'Religious' objections to vaccinations? There really aren't any

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  • Mehlinda Canada, 00
    March 16, 2019 3:30 p.m.

    There are religions that do not vaccinate. There are many religions that do not vaccinate. I belong to the Saint Germain Foundation, a religious organization, established in 1930, and we do not vaccinate. Everyone has a right to their religious beliefs. No one should be biased, and everyone should look at both sides, especially journalists. My children are 26 and 37 and they were not vaccinated, and they are alive and well, and were very healthy and happy as children in the public school system. Research is required for a good debate, one must look at both sides and the evidence that is presented. I,, unfortunately, have been bullied for my religious convictions as of late. I hope people will respect the wishes of others especially if it is a religious rule and conviction

  • BlueHusky Mission Viejo, CA
    Feb. 15, 2015 7:32 a.m.

    I have a PhD in systems ecology. 10 years of chemistry, 2 of physics. My PhD thesis was a computer simulation, and I've been doing math and statistical modeling using lots of data ever since. I'm currently teaching a course in "Big Data" analytics, so I know a little about how science works.

    If 99% of children get measles vaccinations, we know that a small percentage will have some reaction. But we don't know exactly which ones will. What we do know is that if 99% of children are vaccinated, the disease will virtually disappear.

    Now, largely because of an article in a British medical journal, by a fraud using faked data (you can check this out), the author claimed to have linked vaccinations to autism. This blew up on the internet and millions of people stopped vaccinating their children.

    Fox News is a great example of media misrepresentation and outright distortion of the news. The internet is a great source of misinformation. But it is a also great search engine for finding the truth, too.

    Problem is, people believe what they want to believe. Few people know; how to evaluate "facts".

    This is the problem, not some religion..

  • Luke Nelson West Valley City, UT
    Feb. 14, 2015 5:56 p.m.

    @netteO I did a quick Google search for "Do vaccines contain fetal tissue?" because that would be concerning. The articles that came up explained that, yes, some vaccines contain viruses that were grown in tissue from aborted fetuses, and that while those abortions were wrong, the babies were not aborted for the purpose of making vaccines and that it is more akin to donor tissue. Also, the vaccines don't contain any fetal tissue, only viruses grown in them.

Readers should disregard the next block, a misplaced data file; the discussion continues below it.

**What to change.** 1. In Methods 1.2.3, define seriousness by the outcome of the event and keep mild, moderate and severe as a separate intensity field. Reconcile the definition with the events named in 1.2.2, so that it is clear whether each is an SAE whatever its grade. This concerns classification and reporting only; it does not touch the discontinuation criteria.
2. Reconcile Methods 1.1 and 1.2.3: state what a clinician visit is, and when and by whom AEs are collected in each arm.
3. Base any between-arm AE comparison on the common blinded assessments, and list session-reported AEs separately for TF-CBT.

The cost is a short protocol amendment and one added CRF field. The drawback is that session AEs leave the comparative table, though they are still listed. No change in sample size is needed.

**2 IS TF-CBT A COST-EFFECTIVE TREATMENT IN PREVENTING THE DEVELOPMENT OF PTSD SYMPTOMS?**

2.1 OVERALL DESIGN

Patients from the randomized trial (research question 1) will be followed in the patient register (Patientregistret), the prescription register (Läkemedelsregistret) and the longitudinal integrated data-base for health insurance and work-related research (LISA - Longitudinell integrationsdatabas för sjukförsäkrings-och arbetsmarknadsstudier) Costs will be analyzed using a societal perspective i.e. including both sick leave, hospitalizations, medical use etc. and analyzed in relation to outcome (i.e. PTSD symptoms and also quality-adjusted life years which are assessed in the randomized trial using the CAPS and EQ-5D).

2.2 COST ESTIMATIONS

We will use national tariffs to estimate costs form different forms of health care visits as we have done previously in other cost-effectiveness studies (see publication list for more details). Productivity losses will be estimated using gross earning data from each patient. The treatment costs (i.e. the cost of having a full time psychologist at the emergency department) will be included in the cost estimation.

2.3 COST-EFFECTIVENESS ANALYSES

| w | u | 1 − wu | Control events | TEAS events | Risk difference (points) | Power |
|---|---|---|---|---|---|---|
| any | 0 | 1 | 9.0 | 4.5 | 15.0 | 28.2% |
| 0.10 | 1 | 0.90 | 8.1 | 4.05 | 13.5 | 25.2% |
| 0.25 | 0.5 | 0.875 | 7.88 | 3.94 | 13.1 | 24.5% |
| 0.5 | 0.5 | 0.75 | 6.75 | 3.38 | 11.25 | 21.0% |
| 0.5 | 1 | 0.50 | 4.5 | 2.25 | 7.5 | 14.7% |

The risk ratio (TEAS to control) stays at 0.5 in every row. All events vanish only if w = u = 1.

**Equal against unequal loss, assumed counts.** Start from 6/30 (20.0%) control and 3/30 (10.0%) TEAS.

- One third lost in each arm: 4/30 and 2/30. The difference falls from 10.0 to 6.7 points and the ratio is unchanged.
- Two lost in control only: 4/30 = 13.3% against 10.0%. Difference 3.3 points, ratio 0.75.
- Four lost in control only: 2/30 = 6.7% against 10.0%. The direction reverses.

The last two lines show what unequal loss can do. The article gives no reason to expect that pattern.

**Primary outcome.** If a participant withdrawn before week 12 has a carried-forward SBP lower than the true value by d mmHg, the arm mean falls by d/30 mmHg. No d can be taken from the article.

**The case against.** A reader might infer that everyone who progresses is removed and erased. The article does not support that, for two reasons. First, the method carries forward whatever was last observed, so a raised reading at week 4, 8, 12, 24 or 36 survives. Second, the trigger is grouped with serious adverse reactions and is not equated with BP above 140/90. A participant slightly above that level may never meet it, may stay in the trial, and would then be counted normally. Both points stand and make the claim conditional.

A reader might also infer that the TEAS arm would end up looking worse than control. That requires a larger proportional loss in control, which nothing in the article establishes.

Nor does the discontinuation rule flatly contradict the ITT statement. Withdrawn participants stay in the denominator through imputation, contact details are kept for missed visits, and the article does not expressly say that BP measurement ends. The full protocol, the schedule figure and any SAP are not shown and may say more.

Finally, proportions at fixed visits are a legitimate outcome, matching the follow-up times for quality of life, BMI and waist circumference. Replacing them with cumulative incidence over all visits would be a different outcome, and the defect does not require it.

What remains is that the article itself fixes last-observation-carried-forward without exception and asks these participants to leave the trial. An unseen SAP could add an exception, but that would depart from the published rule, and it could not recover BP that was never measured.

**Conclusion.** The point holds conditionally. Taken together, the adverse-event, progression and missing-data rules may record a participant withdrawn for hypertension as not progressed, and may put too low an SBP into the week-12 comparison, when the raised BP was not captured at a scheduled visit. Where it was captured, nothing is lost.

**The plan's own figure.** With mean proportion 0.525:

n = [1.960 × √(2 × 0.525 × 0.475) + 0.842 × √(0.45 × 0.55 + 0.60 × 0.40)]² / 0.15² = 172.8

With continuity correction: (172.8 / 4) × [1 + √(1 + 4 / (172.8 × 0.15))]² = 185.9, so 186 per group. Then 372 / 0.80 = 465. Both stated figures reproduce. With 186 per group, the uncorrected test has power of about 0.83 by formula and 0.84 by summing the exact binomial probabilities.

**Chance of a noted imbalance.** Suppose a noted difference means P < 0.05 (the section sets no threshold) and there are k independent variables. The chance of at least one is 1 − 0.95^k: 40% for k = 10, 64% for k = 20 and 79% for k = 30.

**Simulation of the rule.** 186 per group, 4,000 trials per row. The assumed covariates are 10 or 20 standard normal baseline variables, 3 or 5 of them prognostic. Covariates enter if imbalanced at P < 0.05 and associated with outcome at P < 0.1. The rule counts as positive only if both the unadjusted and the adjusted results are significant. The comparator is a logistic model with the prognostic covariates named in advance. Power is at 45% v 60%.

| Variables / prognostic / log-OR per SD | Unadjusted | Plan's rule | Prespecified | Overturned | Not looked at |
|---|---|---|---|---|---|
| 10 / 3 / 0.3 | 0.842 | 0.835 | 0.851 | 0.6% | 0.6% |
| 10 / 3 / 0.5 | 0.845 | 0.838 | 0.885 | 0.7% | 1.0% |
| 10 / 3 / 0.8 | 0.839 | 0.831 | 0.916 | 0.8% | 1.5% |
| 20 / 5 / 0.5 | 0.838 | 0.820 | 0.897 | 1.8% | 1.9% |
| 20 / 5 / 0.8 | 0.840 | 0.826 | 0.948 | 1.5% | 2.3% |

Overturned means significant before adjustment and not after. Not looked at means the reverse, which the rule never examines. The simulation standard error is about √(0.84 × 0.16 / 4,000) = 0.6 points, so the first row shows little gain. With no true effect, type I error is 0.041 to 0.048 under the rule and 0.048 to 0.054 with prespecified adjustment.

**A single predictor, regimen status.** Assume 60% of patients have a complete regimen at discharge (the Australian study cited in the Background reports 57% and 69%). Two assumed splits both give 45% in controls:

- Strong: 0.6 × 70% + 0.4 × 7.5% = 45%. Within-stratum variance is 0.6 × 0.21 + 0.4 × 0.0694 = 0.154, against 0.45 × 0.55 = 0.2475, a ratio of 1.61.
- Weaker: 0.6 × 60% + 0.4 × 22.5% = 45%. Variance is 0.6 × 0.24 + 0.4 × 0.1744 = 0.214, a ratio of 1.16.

• netteO Taylorsville, UT
    Feb. 14, 2015 10:14 a.m.

    Why does this article NOT cover one of the aspects of vaccines that is a religious belief? Namely, several of the vaxxes contain ABORTED fetal tissue! Did they miss that HUGE objection that some people religiously believe? Besides that, there is a special fund set up by the government that is called VICP- Vaccine INJURY Compensation Program. YES there are enough vaccine injuries to warrant this. I myself had a cousin faint right after a vaccine and then DIE within a few hours. I know a girl with 1/2 facial paralysis caused by a vaccine. Doctors and patients need to know that there are numerous adverse reactions- seizures, high pitched screaming, fevers etc. MOST kids are ok in the long run BUT there should be more caution in administering and help if there is a problem.

  • JapanCougar Apo, AP
    Feb. 12, 2015 8:11 a.m.

    The Deseret News for some reason refused to publish my previous comment outlining unmentioned religious concerns for vaccines.

    If you are interested, please google: FAQ - Vaccine Use - The National Catholic Bioethics Center

    They outline the religious concerns that were completely neglected by this author, whether intentional or out of ignorance.

    That said, I am all for vaccinations and so are most large churches in spite of some significant ethical concerns regarding their origins.

    I just believe that an article of this nature should be more accurate and better informed than this one was.

  • ChickenHerder Kaysville, Utah
    Feb. 11, 2015 5:36 p.m.